The "Moral Adoption" of Hiroshima’s A-bomb Orphans, Part II [9]

Finally meeting his moral mother

by Akira Tashiro and Masami Nishimoto, Special Reporters

This series of articles continues the story of the "moral adoption" of children in Hiroshima by American citizens. It was originally published in July 1988. The exact spelling of some names could not be confirmed.

Takashi Morishima, 49, a resident of Hiroshima, was worried about his "mother." Since 1950, he had received letters from her regularly, but last year even the Christmas card she always sent did not arrive. "I was worried about her," he said. "She's getting older and if anything had happened to her…" Through the window of the barber shop, a gray sky was seen.

His "mother's" name is Grace Mayor. She is a curator of photography at the Museum of Modern Art in New York. Ms. Mayor was one of the first to volunteer to be a moral parent after she heard about the orphans of Hiroshima from Norman Cousins, 73, her cousin and the architect of the moral adoption campaign.

"In my case, I was given such good support that I find it overwhelming to talk about." Mr. Morishima's halting speech revealed his feelings toward his moral mother.

Mr. Morishima experienced the atomic bombing in Kanon Town, part of Nishi Ward in Hiroshima. The bombing claimed the lives of both his father and his mother. Like many of the other children at the Hiroshima War Orphans Foster Home, he went out into the world with a single piece of baggage as soon as he graduated from junior high school. He became an apprentice at a barber shop in Hiroshima, where he was swamped with work until late at night. As each day was a struggle to simply survive with basic necessities, he did not have time to write letters to a foreign land. At the time, he did not feel a strong attachment to the connection between himself and his moral parent.

Ms. Mayor's motherly feelings for Mr. Morishima made her concerned about the young man's future. Through the Hiroshima War Orphans Foster Home, she faithfully sent letters to him, despite his lack of response: "How are you? Are you working hard? Are you happy?" And for his birthday and Christmas, she never failed to provide him with a check for 100 dollars (36,000 yen at the time, a substantial sum of money) and the words "With love."

Mr. Morishima used a portion of these monetary gifts to pay for a correspondence course to earn his barber's license. But he did not save any of the money for the future. "I was single then and I'm a pretty carefree person by nature," said Mr. Morishima with a regretful smile. "I didn't think seriously about returning my mother's kindness."

The turning point came when Mr. Morishima married one of his co-workers in 1962. His wife, Hiromi, is now 48. With a family of his own, he felt a stronger sense of responsibility. Mr. Morishima and Hiromi, whose father was a victim of the atomic bombing, set a goal to "become independent and open a barber shop." Mr. Morishima vowed to himself, "One day, I want my mother to see my shop."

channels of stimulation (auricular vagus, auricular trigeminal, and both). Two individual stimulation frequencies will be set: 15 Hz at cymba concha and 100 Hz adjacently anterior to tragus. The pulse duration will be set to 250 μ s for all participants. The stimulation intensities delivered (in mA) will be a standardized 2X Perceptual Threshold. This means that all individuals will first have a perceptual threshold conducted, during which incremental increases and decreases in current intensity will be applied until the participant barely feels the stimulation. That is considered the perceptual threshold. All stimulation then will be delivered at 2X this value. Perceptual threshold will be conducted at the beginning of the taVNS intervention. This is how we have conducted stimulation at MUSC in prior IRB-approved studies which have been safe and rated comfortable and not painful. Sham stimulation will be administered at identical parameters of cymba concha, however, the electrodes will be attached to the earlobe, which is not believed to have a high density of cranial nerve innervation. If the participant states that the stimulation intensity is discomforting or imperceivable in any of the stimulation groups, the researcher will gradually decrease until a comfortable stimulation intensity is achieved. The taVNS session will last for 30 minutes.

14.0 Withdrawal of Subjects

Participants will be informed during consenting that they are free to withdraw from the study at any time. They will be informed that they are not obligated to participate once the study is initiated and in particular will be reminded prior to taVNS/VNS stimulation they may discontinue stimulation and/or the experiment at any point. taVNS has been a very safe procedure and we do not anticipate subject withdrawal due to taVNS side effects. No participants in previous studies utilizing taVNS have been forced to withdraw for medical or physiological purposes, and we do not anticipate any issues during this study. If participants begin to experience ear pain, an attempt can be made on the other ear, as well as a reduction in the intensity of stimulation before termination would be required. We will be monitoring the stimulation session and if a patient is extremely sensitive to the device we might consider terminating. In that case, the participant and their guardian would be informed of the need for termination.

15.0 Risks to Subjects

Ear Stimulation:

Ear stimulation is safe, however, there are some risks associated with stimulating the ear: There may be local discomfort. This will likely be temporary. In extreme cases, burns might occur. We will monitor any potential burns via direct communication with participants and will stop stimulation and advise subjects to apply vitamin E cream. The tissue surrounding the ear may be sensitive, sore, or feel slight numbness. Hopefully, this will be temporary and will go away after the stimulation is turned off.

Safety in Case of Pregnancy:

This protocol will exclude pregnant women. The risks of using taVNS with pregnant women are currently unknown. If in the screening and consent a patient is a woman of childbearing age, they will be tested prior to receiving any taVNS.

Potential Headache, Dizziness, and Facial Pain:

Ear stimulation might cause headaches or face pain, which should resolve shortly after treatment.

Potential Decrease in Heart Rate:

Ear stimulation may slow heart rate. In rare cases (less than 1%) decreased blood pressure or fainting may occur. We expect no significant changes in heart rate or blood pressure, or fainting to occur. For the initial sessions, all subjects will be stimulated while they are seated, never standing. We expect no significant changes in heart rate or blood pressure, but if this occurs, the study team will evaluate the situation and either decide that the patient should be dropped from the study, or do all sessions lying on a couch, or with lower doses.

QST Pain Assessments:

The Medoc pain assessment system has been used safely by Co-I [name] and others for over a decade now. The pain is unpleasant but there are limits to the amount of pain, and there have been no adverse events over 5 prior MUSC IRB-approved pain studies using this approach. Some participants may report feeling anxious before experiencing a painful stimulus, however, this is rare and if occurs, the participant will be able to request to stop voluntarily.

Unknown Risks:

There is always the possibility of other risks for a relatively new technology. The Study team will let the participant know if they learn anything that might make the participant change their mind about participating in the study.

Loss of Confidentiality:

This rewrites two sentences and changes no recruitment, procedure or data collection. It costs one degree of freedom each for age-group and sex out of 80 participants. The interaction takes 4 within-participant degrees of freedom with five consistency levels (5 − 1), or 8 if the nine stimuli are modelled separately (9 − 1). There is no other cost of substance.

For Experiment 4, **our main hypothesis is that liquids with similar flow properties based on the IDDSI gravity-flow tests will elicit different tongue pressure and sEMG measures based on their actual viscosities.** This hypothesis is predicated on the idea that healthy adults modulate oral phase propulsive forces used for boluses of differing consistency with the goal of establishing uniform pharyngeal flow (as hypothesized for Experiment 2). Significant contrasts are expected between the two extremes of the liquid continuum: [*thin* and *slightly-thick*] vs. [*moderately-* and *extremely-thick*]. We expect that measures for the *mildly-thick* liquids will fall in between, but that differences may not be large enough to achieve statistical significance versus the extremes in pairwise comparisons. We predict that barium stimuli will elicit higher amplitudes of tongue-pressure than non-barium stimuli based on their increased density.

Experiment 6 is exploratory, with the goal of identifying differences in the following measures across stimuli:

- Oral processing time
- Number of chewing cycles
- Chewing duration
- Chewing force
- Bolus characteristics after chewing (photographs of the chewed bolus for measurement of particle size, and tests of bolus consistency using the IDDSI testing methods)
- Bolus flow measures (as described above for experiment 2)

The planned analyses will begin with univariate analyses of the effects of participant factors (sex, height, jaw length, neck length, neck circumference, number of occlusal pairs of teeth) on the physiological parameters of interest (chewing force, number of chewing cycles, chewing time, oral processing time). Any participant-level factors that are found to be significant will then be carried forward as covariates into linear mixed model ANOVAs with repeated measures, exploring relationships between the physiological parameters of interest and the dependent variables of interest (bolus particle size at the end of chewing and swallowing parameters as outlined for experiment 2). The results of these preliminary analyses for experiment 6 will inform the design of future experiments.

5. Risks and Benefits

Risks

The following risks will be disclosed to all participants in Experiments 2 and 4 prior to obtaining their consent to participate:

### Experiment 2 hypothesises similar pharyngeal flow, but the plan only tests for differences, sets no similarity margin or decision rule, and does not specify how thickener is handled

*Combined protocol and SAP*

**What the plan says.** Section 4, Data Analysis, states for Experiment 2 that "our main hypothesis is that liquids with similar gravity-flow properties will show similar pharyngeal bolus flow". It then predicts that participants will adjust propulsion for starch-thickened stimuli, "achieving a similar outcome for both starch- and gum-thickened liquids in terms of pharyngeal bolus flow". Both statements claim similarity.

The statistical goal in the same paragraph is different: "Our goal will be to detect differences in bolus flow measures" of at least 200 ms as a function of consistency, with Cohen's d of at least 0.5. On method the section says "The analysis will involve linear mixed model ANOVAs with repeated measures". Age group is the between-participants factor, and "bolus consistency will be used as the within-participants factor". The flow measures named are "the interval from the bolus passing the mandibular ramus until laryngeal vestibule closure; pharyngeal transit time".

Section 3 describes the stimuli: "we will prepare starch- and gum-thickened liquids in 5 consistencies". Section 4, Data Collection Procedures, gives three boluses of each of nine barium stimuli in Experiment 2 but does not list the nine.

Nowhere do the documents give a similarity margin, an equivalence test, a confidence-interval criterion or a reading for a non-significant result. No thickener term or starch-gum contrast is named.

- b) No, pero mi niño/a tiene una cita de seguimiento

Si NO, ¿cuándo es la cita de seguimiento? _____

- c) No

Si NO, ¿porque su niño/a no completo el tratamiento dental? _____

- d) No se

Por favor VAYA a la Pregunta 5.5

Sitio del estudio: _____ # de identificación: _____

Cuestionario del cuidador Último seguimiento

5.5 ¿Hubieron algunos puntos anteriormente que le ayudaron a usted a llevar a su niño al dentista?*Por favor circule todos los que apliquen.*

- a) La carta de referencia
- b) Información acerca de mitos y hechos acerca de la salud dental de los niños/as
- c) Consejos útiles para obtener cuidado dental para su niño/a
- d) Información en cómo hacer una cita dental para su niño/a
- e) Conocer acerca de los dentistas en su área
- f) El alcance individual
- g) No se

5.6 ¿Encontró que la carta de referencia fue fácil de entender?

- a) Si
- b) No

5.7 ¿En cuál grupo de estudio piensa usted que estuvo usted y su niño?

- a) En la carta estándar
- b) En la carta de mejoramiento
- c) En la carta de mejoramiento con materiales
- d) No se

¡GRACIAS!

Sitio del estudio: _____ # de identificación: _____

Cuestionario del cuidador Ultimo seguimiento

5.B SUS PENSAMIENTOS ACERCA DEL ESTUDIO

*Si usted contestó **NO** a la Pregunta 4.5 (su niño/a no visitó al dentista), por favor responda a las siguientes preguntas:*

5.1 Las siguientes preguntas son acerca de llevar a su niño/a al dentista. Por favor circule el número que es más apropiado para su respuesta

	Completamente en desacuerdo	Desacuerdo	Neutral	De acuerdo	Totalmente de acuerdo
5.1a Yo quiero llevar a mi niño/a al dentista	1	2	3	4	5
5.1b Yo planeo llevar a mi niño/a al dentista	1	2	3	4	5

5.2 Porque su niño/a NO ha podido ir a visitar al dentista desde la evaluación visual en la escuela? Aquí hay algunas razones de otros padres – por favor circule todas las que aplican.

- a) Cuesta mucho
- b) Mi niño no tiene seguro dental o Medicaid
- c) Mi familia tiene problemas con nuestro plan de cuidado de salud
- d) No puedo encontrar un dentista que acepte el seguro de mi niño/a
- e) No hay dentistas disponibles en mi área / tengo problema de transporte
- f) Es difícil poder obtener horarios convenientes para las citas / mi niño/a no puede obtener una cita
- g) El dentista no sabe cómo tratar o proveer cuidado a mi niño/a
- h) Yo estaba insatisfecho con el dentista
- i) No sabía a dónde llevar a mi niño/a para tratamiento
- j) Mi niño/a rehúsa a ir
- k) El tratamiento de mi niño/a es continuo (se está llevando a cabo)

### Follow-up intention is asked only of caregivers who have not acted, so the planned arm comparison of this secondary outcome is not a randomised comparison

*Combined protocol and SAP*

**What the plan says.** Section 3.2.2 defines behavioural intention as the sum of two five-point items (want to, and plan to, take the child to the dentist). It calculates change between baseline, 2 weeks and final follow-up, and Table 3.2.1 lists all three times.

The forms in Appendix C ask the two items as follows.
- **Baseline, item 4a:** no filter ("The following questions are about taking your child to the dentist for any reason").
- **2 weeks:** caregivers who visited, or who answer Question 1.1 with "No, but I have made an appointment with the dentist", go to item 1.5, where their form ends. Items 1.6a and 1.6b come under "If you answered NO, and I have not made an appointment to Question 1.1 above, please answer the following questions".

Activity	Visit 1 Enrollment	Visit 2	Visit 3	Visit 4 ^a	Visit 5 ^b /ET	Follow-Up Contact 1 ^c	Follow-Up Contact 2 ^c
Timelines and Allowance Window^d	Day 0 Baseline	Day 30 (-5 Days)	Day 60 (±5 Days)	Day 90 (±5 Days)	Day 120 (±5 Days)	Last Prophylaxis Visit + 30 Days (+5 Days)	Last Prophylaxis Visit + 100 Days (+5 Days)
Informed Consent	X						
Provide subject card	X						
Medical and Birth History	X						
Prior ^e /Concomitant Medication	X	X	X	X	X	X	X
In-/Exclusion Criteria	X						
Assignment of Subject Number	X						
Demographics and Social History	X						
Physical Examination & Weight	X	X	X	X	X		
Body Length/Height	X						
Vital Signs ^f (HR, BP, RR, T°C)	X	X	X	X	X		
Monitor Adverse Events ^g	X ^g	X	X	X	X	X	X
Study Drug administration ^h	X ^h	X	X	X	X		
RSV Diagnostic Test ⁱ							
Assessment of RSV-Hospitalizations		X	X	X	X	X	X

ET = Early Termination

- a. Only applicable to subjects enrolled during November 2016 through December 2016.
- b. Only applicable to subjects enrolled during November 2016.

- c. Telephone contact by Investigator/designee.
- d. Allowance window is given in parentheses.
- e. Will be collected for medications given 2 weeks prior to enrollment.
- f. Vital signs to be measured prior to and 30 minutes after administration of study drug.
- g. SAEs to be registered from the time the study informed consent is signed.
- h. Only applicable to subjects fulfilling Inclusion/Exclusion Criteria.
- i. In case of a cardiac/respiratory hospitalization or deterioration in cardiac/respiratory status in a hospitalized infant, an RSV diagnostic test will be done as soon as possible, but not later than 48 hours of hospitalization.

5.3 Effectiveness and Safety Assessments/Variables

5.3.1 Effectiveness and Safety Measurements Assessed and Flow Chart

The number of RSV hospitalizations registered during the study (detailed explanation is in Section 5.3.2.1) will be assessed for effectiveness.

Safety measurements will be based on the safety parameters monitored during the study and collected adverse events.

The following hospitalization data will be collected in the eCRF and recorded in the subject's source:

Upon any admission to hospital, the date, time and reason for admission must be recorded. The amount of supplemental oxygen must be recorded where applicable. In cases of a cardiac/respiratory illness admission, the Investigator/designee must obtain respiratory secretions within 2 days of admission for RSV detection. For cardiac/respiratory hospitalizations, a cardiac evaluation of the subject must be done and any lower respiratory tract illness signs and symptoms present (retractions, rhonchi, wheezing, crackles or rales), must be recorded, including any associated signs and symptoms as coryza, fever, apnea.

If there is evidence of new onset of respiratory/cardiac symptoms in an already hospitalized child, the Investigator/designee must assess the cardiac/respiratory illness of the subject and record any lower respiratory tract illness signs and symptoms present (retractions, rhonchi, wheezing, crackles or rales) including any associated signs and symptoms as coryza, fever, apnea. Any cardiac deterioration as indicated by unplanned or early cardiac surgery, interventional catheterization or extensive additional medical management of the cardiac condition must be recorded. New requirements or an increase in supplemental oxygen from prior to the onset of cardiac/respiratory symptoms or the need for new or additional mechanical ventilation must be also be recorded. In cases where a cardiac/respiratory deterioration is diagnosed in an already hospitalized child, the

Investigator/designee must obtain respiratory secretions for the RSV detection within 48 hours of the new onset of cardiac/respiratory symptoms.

"I hear that Mr. Cousins will become an honorary citizen of Hiroshima. I'm so happy to have met you, Mother, through the moral adoption campaign. I'm now working hard to open my shop next year when the Tokyo Olympic Games are held." [October 26, 1963]

As planned, the Morishima Barber Shop opened in 1964. Ms. Mayor continued to send 200 dollars a year to "Takashi" and "Hiromi." The money was invaluable to them, as they were hard-pressed to make ends meet at their new shop. Despite their difficulties, the couple took time to encourage the children at the Hiroshima Municipal Children's Home, the former Hiroshima War Orphans Foster Home. Inspired by Ms. Mayor's example, they gave cake to the children and took pictures of them.

Since then, the barber shop has become a healthy business and the couple spend their days happily with their son, a second-year student in high school. One of Mr. Morishima's customers has been helping to translate his correspondence with Ms. Mayor. Still referring to her as "mother," he has also sent her such gifts as handknit crafts made by Hiromi, a summer kimono, and a battledore.

"I want to see her once and thank her," Mr. Morishima said, a wish that has grown as time passes. Though he invited Ms. Mayor to visit Hiroshima, she was unable to make the trip. Six months after he lost touch with her, he sent her another letter, saying that he would come see her. At the end of June, he received a brief reply that said she was "filled with delighted" to hear the news.

"While she is still in good health, I want to take the time to fulfill my duty as her son," Mr. Morishima said. "I want to tell her 'Thank you' from the bottom of my heart and express my gratitude to my deceased parents, too." On August 15, with the first passport of his life, he will travel to the United States to see Ms. Mayor. The moral mother, who has been single all her life, will meet her son and grandchild for the first time on that day.

(Originally published on August 1, 1988)